A dozen people in Essex have died after becoming infected by a “very serious” outbreak of invasive Group A streptococcal (IGas), also known as Group A strep or strep A.
Some 32 people across the region are said to be infected with the rare and potentially life-threatening infection.
In a report from the Mid Essex Clinical Commissioning Group (CCG), Dr Jorg Hoffman, deputy director of health protection for PHE East of England, described the outbreak as a “very serious situation”.
He said the outbreak is “ongoing” and has not yet been fully contained.
But what is Strep A – and how do you avoid getting it yourself?
Strep A explained
A streptocaccal infection is any infection caused by the streptococcus bacteria, according to the NHS Direct Wales website.
Strep A is one group of such infections.
“Strep A can be spread through sneezing, kissing and skin contact,” Dr. Jane Leonard tells Yahoo UK.
“It can cause a variety of infections including strep throat, pneumonia and scarlet fever, and in rare cases it can develop into rheumatic fever, necrotising fasciitis, or flesh-eating disease,” she adds.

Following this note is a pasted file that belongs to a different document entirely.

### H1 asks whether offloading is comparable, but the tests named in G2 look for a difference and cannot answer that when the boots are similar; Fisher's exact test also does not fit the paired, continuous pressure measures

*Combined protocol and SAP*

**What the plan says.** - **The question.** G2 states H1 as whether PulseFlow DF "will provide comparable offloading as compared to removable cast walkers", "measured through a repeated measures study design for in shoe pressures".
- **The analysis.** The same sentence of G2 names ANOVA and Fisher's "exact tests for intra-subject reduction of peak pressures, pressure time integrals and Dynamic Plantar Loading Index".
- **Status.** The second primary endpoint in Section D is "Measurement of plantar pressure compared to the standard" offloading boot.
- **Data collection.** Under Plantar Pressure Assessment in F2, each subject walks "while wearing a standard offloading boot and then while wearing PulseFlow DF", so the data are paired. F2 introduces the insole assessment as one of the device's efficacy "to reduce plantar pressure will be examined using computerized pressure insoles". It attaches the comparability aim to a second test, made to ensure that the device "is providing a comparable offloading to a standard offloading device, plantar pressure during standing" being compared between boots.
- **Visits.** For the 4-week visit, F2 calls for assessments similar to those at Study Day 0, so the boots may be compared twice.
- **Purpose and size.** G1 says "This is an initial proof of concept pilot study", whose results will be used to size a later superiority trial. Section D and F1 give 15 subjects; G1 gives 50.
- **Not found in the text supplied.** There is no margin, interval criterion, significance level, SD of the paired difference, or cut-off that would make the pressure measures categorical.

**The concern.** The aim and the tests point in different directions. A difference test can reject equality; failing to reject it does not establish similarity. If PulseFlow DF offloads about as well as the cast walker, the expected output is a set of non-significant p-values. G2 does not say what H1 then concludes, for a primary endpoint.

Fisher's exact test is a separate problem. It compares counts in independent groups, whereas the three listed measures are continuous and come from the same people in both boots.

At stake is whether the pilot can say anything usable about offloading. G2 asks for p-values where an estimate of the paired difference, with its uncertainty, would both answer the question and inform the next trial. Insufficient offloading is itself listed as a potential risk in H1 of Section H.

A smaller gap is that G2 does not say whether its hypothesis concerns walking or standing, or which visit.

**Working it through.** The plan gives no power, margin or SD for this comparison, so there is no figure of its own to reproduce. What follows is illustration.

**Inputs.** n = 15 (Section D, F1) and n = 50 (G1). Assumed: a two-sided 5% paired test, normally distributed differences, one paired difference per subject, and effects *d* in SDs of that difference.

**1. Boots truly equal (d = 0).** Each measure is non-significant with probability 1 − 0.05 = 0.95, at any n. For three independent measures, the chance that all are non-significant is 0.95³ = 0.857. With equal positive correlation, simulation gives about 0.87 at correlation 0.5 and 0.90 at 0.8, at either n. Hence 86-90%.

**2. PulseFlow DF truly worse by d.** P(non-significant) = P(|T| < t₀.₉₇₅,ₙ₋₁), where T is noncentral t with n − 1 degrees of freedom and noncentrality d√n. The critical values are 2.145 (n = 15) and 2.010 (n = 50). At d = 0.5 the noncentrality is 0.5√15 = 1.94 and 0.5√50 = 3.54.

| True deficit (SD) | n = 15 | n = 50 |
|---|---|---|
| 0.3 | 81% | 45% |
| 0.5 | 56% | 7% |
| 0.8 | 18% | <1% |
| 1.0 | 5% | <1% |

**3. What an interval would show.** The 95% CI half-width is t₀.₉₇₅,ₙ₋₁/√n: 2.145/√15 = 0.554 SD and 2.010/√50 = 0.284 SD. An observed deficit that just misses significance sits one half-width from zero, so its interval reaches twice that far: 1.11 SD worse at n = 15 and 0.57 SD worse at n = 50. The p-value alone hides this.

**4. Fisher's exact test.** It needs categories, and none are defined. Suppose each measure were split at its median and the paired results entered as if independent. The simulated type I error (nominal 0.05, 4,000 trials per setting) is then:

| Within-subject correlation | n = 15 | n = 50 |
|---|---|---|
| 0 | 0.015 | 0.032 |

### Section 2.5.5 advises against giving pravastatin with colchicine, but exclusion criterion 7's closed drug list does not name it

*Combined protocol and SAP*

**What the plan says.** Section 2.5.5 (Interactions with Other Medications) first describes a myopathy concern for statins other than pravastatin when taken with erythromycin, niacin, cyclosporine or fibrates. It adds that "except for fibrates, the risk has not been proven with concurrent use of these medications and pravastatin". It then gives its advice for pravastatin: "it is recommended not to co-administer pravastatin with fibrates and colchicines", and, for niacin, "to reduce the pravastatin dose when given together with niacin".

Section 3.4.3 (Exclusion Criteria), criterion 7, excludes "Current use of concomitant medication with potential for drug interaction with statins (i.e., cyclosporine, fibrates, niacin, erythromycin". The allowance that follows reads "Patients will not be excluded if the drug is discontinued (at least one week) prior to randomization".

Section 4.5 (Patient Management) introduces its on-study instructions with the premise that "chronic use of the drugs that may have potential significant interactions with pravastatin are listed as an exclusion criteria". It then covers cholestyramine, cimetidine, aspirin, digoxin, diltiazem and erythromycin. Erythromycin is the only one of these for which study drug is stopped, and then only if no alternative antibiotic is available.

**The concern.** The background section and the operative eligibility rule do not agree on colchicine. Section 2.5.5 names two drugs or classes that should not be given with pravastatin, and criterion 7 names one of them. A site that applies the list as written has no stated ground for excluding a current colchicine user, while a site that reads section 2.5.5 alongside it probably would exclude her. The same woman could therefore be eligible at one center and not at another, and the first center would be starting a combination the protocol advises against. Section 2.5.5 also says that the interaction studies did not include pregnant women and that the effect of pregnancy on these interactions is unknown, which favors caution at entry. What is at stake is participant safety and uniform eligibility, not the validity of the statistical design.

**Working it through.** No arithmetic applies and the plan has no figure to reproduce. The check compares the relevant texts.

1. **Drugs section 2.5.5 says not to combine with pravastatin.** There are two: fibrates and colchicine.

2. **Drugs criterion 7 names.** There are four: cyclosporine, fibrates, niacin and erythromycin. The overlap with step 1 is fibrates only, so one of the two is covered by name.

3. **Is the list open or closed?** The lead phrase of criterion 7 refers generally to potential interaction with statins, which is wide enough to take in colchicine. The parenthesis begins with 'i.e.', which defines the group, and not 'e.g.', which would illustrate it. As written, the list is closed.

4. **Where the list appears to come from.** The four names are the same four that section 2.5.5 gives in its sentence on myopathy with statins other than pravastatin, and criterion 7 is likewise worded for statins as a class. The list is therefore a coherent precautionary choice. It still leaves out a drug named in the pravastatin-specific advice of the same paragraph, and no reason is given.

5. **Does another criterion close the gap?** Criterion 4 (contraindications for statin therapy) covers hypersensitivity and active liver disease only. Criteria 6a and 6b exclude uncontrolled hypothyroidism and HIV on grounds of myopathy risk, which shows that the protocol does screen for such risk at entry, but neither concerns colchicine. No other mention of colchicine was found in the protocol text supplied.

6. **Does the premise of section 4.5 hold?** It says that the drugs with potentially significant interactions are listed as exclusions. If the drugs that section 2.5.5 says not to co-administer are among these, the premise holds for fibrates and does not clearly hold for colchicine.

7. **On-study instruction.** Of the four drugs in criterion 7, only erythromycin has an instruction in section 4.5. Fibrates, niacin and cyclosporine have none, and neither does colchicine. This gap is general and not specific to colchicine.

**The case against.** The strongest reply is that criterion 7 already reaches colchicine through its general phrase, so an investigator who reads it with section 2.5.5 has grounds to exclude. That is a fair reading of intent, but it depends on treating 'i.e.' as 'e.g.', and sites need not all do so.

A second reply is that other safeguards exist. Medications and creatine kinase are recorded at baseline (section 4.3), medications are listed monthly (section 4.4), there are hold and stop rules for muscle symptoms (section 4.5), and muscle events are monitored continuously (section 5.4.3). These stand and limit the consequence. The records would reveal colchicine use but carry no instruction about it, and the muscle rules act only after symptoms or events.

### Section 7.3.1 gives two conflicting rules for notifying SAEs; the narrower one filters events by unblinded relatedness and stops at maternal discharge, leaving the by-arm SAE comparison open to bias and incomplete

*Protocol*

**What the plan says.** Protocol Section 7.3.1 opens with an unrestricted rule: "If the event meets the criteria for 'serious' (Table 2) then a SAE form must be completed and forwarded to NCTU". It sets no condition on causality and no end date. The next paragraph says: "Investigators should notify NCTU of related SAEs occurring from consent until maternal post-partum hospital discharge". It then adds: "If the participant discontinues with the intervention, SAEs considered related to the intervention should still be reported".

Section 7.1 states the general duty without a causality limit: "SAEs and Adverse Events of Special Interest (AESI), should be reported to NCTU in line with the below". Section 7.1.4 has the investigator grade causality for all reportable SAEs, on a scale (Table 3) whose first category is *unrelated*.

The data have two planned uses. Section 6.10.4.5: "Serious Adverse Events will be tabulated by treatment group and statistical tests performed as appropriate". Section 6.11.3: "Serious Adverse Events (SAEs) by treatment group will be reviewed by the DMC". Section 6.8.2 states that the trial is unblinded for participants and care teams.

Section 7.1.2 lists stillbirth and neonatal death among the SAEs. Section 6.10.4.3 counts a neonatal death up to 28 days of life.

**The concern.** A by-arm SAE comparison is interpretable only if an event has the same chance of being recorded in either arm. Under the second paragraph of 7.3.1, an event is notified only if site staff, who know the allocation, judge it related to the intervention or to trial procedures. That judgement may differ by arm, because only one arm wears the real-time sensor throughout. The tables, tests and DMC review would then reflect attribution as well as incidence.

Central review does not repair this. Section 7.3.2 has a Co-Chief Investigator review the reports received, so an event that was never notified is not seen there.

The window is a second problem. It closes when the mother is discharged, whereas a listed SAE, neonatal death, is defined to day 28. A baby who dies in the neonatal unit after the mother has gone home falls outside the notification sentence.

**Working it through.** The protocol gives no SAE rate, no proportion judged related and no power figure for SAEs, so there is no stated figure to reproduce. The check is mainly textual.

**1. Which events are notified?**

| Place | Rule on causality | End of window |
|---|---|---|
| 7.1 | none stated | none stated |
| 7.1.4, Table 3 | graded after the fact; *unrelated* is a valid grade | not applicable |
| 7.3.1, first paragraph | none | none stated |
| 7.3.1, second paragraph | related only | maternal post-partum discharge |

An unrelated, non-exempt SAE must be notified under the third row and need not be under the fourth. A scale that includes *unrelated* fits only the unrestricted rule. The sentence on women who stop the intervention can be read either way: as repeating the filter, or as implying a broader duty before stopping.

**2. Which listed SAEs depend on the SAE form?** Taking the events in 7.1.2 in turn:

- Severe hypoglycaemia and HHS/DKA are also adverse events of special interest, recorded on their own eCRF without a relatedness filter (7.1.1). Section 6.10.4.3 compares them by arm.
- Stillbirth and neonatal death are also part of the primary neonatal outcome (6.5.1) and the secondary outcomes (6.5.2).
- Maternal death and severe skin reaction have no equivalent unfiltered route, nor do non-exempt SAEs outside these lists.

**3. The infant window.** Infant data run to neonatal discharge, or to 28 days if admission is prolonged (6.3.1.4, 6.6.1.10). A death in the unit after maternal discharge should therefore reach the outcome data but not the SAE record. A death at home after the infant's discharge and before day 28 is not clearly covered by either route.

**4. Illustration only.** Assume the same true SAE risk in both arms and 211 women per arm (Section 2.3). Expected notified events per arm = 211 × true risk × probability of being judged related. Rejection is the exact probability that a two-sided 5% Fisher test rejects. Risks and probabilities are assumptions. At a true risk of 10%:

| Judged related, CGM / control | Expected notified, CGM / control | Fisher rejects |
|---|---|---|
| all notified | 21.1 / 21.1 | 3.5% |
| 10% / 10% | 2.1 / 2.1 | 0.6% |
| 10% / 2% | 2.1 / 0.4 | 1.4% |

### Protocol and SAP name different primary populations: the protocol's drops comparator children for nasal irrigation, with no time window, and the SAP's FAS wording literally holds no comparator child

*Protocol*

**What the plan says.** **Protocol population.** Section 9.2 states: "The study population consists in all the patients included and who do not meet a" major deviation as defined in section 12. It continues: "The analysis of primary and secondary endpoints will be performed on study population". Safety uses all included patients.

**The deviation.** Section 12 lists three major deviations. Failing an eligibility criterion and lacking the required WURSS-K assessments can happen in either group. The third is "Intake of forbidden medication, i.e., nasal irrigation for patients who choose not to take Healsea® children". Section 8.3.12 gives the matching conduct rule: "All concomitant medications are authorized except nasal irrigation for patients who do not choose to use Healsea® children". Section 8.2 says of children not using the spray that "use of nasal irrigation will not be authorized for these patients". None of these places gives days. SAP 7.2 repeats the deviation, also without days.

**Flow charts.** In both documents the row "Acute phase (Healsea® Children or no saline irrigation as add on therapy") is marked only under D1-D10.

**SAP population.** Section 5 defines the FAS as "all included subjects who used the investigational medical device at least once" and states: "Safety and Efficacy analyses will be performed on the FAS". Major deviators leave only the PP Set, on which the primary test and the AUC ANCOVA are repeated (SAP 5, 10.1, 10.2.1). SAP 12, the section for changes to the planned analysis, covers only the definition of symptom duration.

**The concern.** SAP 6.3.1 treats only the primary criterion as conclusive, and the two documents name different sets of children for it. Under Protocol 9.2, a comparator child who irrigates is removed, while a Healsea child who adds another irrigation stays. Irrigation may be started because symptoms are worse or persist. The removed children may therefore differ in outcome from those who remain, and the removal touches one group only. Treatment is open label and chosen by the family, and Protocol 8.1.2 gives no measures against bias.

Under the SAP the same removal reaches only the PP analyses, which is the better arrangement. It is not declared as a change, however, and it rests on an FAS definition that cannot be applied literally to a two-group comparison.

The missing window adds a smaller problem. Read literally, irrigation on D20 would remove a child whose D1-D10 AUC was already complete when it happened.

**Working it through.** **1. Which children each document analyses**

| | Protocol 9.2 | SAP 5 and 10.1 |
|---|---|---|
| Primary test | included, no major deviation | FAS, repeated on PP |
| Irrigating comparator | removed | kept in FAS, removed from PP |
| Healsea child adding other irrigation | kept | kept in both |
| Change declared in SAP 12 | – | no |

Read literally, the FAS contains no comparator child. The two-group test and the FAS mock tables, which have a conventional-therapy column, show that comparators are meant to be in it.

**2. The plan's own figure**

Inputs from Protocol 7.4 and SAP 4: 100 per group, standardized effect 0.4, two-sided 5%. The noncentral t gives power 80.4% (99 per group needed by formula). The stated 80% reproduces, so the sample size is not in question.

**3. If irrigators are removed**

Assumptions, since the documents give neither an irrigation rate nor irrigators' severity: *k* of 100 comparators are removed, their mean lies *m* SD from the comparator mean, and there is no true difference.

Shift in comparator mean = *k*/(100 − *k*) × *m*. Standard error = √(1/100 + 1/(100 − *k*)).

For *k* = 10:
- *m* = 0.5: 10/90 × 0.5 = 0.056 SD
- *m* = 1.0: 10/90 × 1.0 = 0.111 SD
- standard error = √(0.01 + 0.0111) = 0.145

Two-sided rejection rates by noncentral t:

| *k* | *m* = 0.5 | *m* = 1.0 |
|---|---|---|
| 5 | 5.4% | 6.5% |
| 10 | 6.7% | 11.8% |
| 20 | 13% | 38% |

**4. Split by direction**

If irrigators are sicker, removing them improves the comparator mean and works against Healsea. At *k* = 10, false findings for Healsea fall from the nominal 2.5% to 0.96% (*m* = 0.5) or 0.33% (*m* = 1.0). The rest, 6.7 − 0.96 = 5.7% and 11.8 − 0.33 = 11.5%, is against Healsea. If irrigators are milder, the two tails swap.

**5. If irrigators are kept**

Minor strep A infections can include:
Throat infections (also known as “strep throat”) and tonsilitis, which are associated with a sore throat, swollen glands and discomfort when swallowing.
Sinusitis – an infection which occurs behind the forehead and cheekbones.
Cellulitis, an infection of deeper layers of skin which can cause painful swelling in the affection area.
Impetigo, a skin infection which causes sores and blisters on the skin.
Scarlet fever – characterised by a pink-red rash which feels like sandpaper.
Middle ear infection, associated with earache and a high temperature.
Invasive strep A infections
This is a more dangerous infection caused by strep A, where the bacteria is present deeper inside your body in your tissues and organs.
Infections associated with strep A include:
Pneumonia - a lung infection which causes persistent coughing, difficulty breathing and chest pain.
Sepsis - a blood infection associated with a fever, rapid heartbeat and rapid breathing.
Toxic shock syndrome - associated with sudden fever, nausea and vomiting.
Necrotising fascitis - an infection in the deep layers of skin and muscle which can cause severe pain, redness and swelling.
Meningitis – a brain infection linked to severe headache, vomiting, stiff neck, a distinctive blotchy rash and light sensitivity.
How is strep A treated?
“You treat strep a with antibiotics and penicillin containing antibiotics are always the treatment of choice,” says Dr. Leonard.
“Macrolide antibiotics are useful for people who are allergic to penicillin such as Erythromycin.”
If you are suffering from symptoms associated with Strep A, seek medical help through calling 111 or visiting NHS 111.